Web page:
COLUMBIA, S.C. — After years of legal wrangling, a collection of 444 Civil War letters will be offered at auction in a sale set for Sept. 29.
“We have received an order from the courts and agreement of all parties involved in the ownership of the Civil War letters,” said auctioneer Bill Mishoe in a post on AuctionZip.com. “Thanks for sticking with us for the past three years and for your patience.”
Mishoe has been selling antiques for 37 years, and has seen some great southern artifacts go on the block. In 2004, he scheduled a sale of the letters, worth by some estimates in the millions of dollars. Mishoe might reasonably have expected the auction to be the pinnacle of his career.
The day before the sale was to be held, South Carolina Attorney General Henry McMaster sued to block the auction, claiming the letters were state property.
Last October, a three-judge panel of the 4th U.S. Circuit Court of Appeals affirmed a lower court’s ruling that Thomas Willcox of Seabrook Island, S.C., owns the letters and could have them back. The state continued to appeal, but to no avail.
“We’re very excited that this has finally come to an end,” Mishoe said in May of this year after the U.S. Supreme Court’s rejection of South Carolina’s request to argue ownership of the letters. That cleared the way for the letters to be auctioned on June 16. However, Mishoe was again stymied.
“Unfortunately, another matter has arisen that could not be worked out in time to proceed with the (June) auction,” Mishoe wrote in a posting on his Web site, www.billmishoesauction.com. Now it appears all obstacles have been removed.
The letters include correspondence from Gen. Robert E. Lee and apparently were gathered by Confederate Maj. Gen. Evander McIver Law during the 1865 attack on Columbia. Law was Willcox’s great-great-uncle.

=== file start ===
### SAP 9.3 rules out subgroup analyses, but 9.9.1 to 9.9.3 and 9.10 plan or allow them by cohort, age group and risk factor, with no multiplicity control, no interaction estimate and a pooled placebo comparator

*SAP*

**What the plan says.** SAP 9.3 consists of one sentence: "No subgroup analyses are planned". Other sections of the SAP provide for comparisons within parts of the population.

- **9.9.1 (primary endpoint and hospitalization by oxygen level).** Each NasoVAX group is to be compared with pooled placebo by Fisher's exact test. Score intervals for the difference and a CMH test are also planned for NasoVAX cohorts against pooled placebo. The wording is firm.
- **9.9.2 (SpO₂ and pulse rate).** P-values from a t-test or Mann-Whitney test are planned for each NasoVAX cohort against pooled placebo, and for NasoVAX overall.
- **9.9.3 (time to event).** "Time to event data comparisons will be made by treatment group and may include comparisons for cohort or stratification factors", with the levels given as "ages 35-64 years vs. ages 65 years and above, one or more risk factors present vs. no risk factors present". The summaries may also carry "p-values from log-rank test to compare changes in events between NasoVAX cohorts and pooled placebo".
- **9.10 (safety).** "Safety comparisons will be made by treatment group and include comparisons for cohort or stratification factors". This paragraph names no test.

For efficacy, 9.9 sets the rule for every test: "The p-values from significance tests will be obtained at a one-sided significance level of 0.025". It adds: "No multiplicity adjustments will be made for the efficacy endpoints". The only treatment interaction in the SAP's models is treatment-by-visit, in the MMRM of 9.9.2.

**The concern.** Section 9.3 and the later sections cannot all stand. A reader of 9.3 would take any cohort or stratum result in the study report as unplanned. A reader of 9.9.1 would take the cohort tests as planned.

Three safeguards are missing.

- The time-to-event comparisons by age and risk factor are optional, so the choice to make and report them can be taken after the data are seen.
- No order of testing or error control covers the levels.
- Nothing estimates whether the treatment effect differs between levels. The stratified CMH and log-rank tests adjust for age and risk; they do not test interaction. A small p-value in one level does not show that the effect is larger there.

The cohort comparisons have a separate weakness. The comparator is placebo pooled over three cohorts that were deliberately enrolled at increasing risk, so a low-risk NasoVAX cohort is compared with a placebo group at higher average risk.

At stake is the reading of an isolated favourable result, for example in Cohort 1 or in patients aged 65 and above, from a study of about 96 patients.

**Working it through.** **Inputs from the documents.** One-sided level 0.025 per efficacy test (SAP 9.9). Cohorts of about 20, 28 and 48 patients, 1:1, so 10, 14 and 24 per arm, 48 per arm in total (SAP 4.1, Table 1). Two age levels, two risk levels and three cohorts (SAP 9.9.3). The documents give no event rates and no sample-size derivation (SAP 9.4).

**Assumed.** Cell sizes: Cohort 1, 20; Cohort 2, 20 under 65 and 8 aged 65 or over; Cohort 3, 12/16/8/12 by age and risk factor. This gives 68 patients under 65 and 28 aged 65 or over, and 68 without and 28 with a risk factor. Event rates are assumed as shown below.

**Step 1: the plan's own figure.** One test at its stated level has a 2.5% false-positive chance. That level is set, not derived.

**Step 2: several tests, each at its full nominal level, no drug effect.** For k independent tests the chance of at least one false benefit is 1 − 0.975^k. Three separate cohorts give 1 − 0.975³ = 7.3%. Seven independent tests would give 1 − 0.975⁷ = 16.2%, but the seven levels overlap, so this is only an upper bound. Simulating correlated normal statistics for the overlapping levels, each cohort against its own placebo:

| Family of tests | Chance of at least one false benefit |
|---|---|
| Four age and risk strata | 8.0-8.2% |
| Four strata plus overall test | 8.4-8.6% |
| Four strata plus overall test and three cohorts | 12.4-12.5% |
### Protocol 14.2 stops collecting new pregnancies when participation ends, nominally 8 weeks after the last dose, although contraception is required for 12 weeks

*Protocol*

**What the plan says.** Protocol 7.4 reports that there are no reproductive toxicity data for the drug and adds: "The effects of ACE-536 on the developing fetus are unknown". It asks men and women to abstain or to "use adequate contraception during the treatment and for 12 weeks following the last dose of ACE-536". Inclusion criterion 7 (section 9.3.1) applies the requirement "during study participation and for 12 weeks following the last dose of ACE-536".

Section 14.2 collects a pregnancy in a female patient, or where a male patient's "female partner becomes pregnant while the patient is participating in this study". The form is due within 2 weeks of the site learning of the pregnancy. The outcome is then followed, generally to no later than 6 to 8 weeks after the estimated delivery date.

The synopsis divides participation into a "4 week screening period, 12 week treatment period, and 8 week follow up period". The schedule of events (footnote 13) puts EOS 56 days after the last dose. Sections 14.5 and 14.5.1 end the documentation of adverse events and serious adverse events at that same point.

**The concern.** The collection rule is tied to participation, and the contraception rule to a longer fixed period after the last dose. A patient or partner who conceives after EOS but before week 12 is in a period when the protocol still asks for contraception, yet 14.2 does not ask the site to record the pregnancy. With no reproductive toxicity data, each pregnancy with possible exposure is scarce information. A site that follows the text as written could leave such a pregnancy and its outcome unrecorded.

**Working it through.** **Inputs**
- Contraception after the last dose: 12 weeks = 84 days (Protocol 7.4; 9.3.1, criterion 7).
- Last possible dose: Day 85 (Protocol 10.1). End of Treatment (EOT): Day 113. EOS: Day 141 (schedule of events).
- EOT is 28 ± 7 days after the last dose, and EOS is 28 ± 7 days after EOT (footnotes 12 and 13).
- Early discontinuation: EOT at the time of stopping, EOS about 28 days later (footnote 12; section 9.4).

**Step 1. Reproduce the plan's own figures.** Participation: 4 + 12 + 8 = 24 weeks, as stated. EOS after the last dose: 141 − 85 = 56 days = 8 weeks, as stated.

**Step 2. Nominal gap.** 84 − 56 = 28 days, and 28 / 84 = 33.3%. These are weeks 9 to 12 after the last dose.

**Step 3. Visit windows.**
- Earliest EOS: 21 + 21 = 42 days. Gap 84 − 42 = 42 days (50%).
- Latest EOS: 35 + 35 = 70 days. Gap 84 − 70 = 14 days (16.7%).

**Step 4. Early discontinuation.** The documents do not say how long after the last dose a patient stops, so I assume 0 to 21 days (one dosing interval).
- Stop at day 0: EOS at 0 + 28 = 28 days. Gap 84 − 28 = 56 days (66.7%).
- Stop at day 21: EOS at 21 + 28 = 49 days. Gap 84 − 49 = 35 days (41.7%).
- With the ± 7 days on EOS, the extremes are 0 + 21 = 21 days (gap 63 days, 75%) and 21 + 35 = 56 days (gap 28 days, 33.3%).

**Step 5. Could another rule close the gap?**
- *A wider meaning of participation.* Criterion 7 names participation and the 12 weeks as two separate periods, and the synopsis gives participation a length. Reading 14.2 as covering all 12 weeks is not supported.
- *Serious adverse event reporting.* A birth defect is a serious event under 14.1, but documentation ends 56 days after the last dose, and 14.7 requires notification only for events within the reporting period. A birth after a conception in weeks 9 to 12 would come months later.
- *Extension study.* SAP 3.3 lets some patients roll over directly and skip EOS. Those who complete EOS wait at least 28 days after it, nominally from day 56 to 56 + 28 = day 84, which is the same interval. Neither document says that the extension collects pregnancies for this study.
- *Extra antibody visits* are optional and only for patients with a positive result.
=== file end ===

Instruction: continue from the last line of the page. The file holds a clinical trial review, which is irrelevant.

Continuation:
Selling the documents was a financial necessity for Willcox, his attorney said back in April. “Because the state tried to seize the documents, he had to file bankruptcy,” Krawcheck said. “We’re working under a bankruptcy-court-approved plan that calls for an auction once these sorts of issues have been resolved. It’s time to go do that.”
Mishoe isn’t sure if the delay, and ensuing controversy around the documents, will hurt or enhance their value. “At the time back in 2004, we had quite a few interested parties,” he told Antique Trader. “But there’s been a lot more attention now that the case has been resolved.”
Mishoe said that of the three letters written by Lee, the most significant is one in which the general outlines plans to protect Charleston, S.C. Another written by Gen. P.G.T Beauregard discusses plans for South Carolina’s coastal defense.
Beauregard is considered by many historians to be the first prominent Confederate general. He commanded the defenses of Charleston for the Battle of Fort Sumter on April 12, 1861, and three months later, he was the victor at the First Battle of Bull Run near Manassas, Va.
Mishoe said that one of the most fascinating documents is an 11-page letter written by a Sgt. Mullins, who gives an eyewitness account of a battle at Manassas, including how survivors went back across the battlefield to bury the dead. Other letters address the use of slave labor in the defense of Charleston, and ask the governor for protection from army deserters who are looting the town.
Bill Mishoe’s Auction House is located at 6412 Fairfield Road in Columbia. For more information, call 803-735-9945 or e-mail firstname.lastname@example.org.